Tyler says the "The designation, Siberian ginseng, is a most unfortunate one because the plant does not even belong to the same genus as the true ginsengs. The name was apparently coined by commercial interests to give an expensive mystique to a relatively cheap drug." This plant has other names in foreign countries, but should be referred to as eleuthero. Tyler states that the same stimulant and tonic effects attributed to ginseng are also claimed for eleuthero. Also, the same cautions noted for the ginseng family also apply to eleuthero. The best documented side effects of these are insomnia, diarrhea and skin eruptions, although Tyler say that, in general, prolonged or excessive use of ginseng appears to involve relatively low risk. Lack of standardization of active principles and insufficiently tested clinical effects in human beings speak against the indiscriminate use of any of these saponin-containing herbs. In one area ginseng's purported beneficial effects remain unsubstantiated. There is no scientific evidence of enhanced sexual experience or potency resulting from the use of ginseng or its substitutes.
Guarana is a paste made chiefly from the crushed seed of Spindaceae, a climbing shrub native to Brazil and Uruguay. Guarana has a relatively high caffeine content, ranging from 2.5% to 5% and averaging about 3.5%.
The only people who need an adrenal concentrate are people who have adrenal insufficiency. Barrett and Herbert state that years ago the FDA banned adrenal gland extract because it was too weak to treat the actual disease . Persons who suffer from adrenal gland insufficiency need prescription strength drugs. An "adrenal gland concentrate" in a dietary supplement will not benefit them. Adrenal gland concentrate does nothing for normal people.
"Glycero-phosphate" is the form of potassium used in Alert!; it is a nutrient form which is easily absorbed and beyond that is unimportant in this discussion. The essential mineral, potassium, is very plentiful in all food groups, occurring in many items in each group. A "strong feeling of sustained energy" is not created by potassium, whether obtained from food or pills. Potassium is not a stimulant, and does not provide that false high that is obtained through caffeine or other herbal forms of stimulants. More curious is the claim that a feeling of sustained energy "is achieved without any negative depletion side effects from this highly-regarded nutrient." There are no "negative, depletion side effects" from any nutrient forms of potassium. Even the phrase, "highly-regarded nutrient" is puffery. All essential nutrients are "highly regarded."
Ubiquinones, especially Q-l0, have been widely used in foreign countries for various conditions. Preliminary research indicates that Q-l0 may have genuine value for some purposes, and toxicity appears to be low. However, no doses have been scientifically established for this compound. More investigation into its uses in disease states is warranted . No discussion is presented for its use in normal individuals. William Jarvis, PhD., president of the National Council Against Health Fraud has stated," Even if Coenzyme Q-10 turns out to have value for several conditions, this does not warrant its indiscriminate use. Biologically active substances even with low animal toxicity may be harmful to humans suffering from certain health problems. The promotion of substances for conditions other than what they have been proven safe and effective for is quackery."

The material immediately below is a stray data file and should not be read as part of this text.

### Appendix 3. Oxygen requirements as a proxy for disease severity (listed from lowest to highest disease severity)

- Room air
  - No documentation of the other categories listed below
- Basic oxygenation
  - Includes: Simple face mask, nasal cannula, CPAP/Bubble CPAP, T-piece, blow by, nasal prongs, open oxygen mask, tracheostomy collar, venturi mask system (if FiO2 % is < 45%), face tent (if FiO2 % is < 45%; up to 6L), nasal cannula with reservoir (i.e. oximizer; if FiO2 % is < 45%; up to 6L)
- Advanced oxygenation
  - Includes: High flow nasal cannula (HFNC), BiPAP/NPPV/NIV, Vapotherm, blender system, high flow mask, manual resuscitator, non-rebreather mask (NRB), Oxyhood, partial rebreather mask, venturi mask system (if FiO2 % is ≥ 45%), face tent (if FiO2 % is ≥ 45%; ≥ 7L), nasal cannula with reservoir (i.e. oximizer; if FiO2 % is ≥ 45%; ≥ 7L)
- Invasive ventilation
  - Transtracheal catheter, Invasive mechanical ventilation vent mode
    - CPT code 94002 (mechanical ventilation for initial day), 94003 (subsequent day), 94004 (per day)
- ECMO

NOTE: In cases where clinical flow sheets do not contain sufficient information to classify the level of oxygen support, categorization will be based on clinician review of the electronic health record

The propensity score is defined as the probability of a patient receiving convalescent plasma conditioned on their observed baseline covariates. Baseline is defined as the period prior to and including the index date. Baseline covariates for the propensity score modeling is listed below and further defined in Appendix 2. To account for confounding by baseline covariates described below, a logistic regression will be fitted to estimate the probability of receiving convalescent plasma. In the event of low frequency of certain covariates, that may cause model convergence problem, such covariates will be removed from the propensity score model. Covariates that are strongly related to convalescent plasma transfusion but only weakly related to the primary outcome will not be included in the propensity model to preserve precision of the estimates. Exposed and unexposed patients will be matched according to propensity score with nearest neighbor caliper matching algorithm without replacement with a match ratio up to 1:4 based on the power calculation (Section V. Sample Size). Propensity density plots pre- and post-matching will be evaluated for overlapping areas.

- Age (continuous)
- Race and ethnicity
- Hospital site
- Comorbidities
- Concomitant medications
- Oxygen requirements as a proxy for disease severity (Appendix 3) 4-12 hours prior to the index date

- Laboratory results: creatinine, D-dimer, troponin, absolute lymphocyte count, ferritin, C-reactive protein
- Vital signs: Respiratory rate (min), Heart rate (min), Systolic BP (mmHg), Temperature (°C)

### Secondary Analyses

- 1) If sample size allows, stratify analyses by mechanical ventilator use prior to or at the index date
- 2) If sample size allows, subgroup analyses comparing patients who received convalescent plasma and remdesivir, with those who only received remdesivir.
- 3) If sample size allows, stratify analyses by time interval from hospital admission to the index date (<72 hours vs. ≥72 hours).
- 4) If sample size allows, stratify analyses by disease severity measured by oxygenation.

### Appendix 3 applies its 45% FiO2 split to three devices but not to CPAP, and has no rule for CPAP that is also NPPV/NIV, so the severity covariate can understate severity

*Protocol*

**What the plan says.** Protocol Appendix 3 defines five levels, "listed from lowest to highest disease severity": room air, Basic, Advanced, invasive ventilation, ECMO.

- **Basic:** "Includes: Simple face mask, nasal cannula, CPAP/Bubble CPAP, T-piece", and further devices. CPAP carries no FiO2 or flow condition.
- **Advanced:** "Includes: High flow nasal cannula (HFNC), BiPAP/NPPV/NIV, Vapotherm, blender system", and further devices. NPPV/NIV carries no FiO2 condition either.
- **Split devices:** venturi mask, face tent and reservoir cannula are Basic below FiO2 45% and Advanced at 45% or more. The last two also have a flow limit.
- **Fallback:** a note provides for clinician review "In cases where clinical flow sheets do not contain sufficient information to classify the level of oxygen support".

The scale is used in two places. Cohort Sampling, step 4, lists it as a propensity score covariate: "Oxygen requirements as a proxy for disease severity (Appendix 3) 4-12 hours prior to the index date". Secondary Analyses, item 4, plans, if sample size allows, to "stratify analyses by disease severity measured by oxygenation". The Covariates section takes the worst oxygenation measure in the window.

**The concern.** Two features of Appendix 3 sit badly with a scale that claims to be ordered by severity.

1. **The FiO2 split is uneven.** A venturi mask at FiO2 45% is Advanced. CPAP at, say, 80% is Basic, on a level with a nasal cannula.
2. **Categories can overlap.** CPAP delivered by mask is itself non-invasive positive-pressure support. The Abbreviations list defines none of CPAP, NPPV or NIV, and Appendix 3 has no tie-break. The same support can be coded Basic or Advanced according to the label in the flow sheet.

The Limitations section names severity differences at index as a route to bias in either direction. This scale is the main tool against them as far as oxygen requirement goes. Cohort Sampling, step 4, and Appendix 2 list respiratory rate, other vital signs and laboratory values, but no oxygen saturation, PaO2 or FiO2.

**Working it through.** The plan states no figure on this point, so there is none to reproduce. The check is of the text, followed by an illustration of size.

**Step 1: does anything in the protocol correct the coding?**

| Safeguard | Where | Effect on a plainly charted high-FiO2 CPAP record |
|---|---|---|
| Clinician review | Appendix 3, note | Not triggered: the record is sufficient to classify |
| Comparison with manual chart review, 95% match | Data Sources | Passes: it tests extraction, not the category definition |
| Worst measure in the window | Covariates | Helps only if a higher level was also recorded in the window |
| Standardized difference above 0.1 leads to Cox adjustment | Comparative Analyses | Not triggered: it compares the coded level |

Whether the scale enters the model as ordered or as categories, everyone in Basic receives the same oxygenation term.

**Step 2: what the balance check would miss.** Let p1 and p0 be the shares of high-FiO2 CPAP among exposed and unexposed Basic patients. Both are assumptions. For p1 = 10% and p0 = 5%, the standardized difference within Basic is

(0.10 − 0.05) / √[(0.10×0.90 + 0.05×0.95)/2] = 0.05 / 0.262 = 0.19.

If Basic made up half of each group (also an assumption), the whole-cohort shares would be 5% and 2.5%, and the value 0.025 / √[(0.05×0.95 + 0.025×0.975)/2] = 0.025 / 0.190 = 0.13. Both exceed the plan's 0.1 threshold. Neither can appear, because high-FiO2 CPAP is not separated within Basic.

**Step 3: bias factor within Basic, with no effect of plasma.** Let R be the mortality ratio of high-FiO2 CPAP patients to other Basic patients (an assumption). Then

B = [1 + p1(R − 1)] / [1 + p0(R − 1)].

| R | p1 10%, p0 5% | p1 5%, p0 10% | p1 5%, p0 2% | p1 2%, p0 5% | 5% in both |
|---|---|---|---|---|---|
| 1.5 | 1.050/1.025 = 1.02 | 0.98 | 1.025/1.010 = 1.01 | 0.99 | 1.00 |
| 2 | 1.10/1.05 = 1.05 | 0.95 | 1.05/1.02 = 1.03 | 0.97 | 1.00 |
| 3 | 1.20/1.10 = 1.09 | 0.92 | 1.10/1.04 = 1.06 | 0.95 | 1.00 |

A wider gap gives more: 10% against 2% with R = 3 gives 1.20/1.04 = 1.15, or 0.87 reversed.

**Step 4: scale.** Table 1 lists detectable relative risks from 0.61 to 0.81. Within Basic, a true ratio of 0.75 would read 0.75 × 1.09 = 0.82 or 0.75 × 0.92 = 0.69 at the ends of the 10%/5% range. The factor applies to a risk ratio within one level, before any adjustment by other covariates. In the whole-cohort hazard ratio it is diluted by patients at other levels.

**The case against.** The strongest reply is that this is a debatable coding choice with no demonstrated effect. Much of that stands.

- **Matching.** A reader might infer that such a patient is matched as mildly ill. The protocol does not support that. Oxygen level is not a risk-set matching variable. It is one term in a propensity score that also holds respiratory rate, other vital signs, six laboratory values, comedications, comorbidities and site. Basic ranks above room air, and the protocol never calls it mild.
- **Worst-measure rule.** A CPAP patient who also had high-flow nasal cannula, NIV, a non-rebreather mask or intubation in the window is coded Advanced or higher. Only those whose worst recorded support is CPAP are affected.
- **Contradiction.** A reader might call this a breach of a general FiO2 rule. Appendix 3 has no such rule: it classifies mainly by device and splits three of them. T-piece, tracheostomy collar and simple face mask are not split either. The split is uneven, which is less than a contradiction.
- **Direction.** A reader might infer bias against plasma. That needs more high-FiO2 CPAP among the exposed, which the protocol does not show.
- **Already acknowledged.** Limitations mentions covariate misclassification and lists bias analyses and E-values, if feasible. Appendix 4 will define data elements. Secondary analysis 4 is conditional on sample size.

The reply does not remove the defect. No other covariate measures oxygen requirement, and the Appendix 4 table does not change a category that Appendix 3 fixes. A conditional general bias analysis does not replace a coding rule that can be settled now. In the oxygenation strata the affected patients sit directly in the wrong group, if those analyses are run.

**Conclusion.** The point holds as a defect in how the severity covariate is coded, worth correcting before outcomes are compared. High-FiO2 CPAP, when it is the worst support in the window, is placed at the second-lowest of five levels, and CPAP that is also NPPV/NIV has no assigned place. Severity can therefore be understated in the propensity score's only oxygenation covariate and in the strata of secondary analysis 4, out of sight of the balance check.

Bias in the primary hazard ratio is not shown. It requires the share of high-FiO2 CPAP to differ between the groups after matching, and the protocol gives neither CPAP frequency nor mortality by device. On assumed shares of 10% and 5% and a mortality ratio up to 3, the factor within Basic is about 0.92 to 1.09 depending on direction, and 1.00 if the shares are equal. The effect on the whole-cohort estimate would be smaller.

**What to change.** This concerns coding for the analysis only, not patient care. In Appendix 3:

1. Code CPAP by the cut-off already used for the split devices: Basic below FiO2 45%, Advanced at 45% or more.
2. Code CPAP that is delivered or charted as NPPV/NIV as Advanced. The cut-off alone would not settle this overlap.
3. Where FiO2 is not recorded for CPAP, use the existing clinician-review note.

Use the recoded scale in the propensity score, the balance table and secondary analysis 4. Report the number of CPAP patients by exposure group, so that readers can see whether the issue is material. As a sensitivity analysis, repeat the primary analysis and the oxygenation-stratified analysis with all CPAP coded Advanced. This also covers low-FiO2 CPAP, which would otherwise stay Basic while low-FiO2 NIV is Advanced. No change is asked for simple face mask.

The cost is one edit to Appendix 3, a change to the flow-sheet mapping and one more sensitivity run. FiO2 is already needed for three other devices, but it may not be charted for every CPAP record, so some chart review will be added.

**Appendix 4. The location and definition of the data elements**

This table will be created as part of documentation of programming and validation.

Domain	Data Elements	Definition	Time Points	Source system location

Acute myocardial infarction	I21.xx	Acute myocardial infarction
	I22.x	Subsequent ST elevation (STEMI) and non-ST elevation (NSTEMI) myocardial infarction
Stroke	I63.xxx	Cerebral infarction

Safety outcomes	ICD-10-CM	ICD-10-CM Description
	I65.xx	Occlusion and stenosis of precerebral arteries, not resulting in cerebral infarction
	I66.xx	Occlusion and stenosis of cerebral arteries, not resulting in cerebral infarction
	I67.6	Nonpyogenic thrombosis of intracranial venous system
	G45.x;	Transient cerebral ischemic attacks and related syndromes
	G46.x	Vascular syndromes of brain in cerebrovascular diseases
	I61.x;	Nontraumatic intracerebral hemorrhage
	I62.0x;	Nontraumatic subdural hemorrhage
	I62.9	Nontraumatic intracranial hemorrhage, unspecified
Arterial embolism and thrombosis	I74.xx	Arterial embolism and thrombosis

Spirulina is a form of blue-green algae (the substance that floats on ponds) which is food for fish, and some people in areas where other foods are scarce. Spirulina contains vitamins and minerals, but they are not "concentrated," as the pamphlet claims, and there is nothing in spirulina that is not also present in the foods humans eat. Dr. Victor Herbert, an internationally renowned vitamin B12 researcher says of spirulina, says although it is represented by promoters that spirulina contains large amounts of vitamin B12, in fact, up to 80% of the B12 in spirulina is in "analogue" form and is unusable by humans . The 1988 Surgeon General's Report on Nutrition and Health included spirulina as a diet aid on its list of "fraudulent products and services can be very costly yet are promoted as having nutritional or health benefits that have not been substantiated in the scientific literature." Starlight's spirulina product is a combination of herbs, which are not essential nutrients, an adrenal concentrate of dubious value, a mineral, potassium, which is abundantly present in many foods, an enzyme which is already found in every cell in the body and is not recognized as an essential nutrient, and a super fish food. Many extravagant claims are made about these substances and their "synergistic blend." The National Council Against Health Fraud is concerned about reports of toxicity associated with the use of spirulina supplements (see NCAHF Consumer Information Statement on Blue-Green Algae).
© 1996 National Council Against Health Fraud. With proper citation, this article may be reproduced for noncommercial purposes